The Sound That Time Forgot
by Scott Robinson
What initially attracted me to the C-melody saxophone was its obsolescence. As a boy, I remember a stack of old black cases, high up in the rafters of a Virginia music store, marked "C-melody" on their ends with bits of masking tape. "Nobody plays those anymore", I was told. Being a young alto and baritone player with a nascent interest in the bass sax, I was intrigued by the idea of an endangered species of saxophone that lay in disuse, perhaps waiting to be brought to life again.
A year or so later, I answered an ad from a Mr. Charles R. Cole in the Original Swapper's Column of Yankee Magazine, offering to swap a silver Conn C-melody, made in 1918, for an alto (any alto). After sending him a Reynolds cheaply obtained from a friend, my C-melody arrived in the mail, and I was in love.
I quickly discovered, practicing among the antiques at the Herndon Curio Shoppe where I worked after school, that the instrument had a plaintive, yearning quality unique among saxophones - a sound full of hope, yet touched with a kind of loneliness and mystery. It was a sound I would turn to again and again through the years to evoke that special feeling that only comes when I am playing the C-melody saxophone.
The tonal characteristics of the C-melody can be at least partly explained by the fact that its taper is unlike that of other saxophones. Close to a tenor in length, the bore at no point exceeds that of the much smaller alto saxophone, giving the instrument a "covered" or slightly muted quality. In this way it can be somewhat likened to a French horn, which is also disproportionately narrow for its length relative to other brass instruments.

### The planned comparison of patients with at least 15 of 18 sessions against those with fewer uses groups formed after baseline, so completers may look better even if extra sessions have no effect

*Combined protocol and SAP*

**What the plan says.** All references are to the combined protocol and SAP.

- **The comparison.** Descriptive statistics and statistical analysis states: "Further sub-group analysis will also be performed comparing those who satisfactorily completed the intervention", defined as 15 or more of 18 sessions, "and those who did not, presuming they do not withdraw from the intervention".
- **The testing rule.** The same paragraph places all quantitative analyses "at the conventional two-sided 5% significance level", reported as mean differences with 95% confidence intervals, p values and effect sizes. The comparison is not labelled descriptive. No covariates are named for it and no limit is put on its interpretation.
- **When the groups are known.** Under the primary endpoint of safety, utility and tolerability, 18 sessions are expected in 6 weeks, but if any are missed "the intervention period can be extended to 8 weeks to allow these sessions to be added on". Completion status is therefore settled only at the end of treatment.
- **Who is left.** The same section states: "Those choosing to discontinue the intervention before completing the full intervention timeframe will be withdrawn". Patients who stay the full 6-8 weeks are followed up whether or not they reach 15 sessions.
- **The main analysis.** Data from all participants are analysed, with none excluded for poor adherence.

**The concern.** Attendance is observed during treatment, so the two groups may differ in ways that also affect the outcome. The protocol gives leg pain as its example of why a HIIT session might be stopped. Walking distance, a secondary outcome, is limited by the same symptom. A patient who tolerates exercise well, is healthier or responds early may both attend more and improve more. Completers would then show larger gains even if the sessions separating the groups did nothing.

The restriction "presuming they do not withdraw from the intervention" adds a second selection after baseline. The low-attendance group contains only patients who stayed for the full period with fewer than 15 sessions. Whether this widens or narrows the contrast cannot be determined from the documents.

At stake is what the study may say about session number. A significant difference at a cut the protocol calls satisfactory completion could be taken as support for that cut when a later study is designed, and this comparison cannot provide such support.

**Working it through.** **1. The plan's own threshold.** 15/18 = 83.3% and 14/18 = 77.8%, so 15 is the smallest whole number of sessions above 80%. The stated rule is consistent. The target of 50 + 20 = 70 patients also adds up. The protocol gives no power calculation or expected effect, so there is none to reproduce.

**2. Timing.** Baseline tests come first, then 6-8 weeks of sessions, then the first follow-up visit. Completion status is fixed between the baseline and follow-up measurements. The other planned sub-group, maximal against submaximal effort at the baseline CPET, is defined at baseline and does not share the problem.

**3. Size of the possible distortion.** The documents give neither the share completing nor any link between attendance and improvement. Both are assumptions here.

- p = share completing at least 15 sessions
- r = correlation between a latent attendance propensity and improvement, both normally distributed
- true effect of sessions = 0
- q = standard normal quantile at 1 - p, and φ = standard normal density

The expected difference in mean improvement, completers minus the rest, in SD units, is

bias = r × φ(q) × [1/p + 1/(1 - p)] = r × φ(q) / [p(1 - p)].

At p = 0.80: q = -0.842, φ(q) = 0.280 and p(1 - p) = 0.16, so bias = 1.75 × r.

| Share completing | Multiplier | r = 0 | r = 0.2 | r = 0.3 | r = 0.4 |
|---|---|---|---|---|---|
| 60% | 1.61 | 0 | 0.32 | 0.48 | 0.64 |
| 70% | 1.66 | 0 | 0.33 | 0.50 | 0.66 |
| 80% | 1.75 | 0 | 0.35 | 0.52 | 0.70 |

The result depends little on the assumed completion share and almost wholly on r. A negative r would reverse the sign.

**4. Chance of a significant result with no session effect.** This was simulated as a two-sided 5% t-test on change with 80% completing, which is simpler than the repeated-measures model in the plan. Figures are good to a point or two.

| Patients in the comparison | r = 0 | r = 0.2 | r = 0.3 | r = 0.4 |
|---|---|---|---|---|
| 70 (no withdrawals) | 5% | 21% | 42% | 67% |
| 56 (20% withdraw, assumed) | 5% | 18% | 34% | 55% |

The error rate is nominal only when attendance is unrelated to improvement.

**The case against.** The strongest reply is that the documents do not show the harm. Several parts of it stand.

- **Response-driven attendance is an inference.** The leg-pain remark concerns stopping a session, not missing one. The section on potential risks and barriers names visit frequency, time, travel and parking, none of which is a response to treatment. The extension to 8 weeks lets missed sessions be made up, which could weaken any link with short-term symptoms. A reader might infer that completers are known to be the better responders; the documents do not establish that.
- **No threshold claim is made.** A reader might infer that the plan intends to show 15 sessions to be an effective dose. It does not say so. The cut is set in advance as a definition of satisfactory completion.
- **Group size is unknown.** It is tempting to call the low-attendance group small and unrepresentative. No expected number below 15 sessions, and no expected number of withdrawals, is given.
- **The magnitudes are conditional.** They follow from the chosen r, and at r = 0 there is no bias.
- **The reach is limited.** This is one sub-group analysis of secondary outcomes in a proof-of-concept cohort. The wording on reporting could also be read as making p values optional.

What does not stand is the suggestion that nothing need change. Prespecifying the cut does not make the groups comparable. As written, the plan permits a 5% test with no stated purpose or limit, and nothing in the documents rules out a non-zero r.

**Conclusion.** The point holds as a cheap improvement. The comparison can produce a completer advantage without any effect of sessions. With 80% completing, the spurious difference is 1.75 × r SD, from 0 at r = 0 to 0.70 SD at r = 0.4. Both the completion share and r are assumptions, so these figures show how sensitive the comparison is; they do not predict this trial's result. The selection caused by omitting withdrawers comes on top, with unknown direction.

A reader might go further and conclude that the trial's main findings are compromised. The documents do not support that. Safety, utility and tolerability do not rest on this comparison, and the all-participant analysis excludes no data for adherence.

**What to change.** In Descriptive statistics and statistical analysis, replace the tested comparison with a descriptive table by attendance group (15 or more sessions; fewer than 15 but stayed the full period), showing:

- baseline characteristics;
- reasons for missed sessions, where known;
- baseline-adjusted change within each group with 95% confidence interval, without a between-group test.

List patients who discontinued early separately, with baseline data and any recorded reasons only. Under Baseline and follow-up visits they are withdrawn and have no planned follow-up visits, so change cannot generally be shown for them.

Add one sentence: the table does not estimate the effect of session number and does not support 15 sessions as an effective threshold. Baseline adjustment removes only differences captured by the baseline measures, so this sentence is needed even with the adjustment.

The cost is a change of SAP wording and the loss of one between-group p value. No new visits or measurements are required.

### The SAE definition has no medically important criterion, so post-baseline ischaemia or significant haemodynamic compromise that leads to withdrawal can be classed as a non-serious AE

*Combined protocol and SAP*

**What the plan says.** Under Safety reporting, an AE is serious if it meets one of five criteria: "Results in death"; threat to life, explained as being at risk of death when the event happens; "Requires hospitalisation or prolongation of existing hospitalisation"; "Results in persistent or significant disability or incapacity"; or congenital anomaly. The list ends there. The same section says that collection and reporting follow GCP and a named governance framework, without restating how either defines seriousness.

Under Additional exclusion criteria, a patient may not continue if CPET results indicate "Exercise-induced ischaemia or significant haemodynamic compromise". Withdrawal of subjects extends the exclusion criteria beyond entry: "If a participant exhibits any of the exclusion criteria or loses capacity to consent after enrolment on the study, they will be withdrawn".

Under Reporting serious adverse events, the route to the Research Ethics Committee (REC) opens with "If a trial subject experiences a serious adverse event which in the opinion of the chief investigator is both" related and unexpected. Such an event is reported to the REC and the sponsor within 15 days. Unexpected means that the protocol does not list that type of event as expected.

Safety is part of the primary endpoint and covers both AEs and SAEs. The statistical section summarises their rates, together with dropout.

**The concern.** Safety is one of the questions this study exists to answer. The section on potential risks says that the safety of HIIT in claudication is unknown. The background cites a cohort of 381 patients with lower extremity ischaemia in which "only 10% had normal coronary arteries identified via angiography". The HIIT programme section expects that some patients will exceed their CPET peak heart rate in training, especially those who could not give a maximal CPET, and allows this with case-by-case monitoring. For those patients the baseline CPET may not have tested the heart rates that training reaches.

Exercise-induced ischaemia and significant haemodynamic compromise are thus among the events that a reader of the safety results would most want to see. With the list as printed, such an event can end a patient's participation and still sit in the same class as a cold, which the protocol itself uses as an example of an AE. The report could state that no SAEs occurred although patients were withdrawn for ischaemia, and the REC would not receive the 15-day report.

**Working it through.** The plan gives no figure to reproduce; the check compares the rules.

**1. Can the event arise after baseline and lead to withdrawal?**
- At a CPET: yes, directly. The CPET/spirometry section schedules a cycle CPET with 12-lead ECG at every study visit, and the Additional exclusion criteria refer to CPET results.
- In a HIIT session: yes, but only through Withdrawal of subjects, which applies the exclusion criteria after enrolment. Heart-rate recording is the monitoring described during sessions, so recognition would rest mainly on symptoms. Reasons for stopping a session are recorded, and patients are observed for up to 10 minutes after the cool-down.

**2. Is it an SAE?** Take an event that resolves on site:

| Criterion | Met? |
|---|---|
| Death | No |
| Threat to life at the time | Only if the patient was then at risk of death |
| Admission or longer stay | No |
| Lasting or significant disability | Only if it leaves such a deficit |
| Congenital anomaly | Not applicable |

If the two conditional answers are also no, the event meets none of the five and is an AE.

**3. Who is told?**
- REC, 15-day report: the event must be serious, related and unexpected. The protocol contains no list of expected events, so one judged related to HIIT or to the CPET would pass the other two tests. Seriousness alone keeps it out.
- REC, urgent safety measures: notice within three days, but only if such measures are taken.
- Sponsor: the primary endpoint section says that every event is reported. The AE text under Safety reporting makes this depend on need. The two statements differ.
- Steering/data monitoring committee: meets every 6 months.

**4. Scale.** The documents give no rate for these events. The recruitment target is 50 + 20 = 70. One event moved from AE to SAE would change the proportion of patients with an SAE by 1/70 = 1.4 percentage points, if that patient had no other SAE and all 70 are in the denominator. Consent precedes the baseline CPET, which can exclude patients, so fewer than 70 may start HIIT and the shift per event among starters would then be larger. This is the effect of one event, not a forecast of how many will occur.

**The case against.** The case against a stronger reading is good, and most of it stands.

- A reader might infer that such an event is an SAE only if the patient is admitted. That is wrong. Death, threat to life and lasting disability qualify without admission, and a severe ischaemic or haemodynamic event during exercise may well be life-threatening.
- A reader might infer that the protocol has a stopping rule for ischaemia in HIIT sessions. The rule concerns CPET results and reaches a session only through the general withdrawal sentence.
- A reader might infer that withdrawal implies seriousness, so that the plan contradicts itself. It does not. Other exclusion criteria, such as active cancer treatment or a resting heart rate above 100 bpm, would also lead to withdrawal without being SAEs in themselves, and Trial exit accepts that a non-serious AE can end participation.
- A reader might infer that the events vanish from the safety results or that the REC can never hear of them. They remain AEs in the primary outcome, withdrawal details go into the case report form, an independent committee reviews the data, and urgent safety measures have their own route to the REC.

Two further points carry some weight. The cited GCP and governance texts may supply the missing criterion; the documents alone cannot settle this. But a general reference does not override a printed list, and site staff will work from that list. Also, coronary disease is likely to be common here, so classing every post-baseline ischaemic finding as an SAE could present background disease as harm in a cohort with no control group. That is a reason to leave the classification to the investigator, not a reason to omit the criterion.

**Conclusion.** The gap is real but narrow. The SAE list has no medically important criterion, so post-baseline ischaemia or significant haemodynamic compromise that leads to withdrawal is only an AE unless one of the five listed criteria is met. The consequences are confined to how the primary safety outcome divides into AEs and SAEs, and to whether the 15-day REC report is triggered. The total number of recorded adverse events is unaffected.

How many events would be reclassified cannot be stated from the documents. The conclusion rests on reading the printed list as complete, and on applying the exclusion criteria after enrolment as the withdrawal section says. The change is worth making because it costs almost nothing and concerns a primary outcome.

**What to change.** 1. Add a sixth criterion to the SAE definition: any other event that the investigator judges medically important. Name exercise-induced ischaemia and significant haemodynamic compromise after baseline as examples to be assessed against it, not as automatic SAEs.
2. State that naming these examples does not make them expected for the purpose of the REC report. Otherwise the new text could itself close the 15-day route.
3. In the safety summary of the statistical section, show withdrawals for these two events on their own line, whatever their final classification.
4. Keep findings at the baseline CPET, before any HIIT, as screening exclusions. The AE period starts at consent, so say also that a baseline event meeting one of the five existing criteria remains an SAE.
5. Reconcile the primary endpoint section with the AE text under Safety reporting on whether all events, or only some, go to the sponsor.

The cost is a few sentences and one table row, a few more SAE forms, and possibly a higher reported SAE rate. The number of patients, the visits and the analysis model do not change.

Adolphe Sax's original plan called for two distinct families of his new invention to be built - one pitched in Bb and Eb for band use, and another in C and F for the symphony orchestra. The latter tunings would facilitate playing in the sharp keys prevalent in orchestral music, and perhaps a narrower bore was intended even then, as a way of achieving an ideal blend with the other instruments of the orchestra.
In fact, the first saxophone Sax constructed is believed to have been a C-bass, although I know of no C-basses (or F-baritones) in existence today. There are a few F-altos, or "mezzo-sopranos", around (anybody care to swap me one?) and I sometimes play my C-soprano - but the C-tenor, or C-melody as it has come to be called, is the only instrument of this group that has survived in any numbers.
Despite the efforts of Maurice Ravel, Georges Bizet, Richard Strauss and a handful of others (Strauss' score for Symphonica Domestica calls for a quartet of saxophones in C and F), these instruments never found a lasting home in the orchestra. However, the C-melody experienced a period of widespread popularity as a "parlor" instrument in the teens and twenties. Before television took over the universe, music was often played in the home, and informal family bands were common. The player of a saxophone in C could read the melody line directly from the piano music, without having to transpose the notes as is necessary for instruments in other keys - hence the term "C-melody". While the Eb and Bb horns continued to flourish in other settings, the C-melody finally faded into obscurity along with the family bands.
Ironically, it is through a tenor player that the sound of the C-melody can perhaps be said to have exerted its most significant influence on jazz. The great Lester Young once remarked that it was the recordings by Frankie Trumbauer that inspired him to arrive at his characteristic tone and supple phrasing - a lustrous, pliant sound that has motivated saxophonists for decades. It could be argued that were it not for the C-melody, least overt of saxophones, an entire school of tenor playing would not exist as we know it.
While no C-melodies are being manufactured today, some of my musical friends (Gary Regina, Joe Lovano, Dan Levinson, Dave Pietro and Anthony Braxton come immediately to mind) have added the instrument to their sonic palettes with wonderful and varied results. Perhaps one day there will be enough of us to form a C-melody saxophone choir! Until then my instrument and I will continue to revel in the comfortable obscurity of obsolescence.
- Scott Robinson July 1999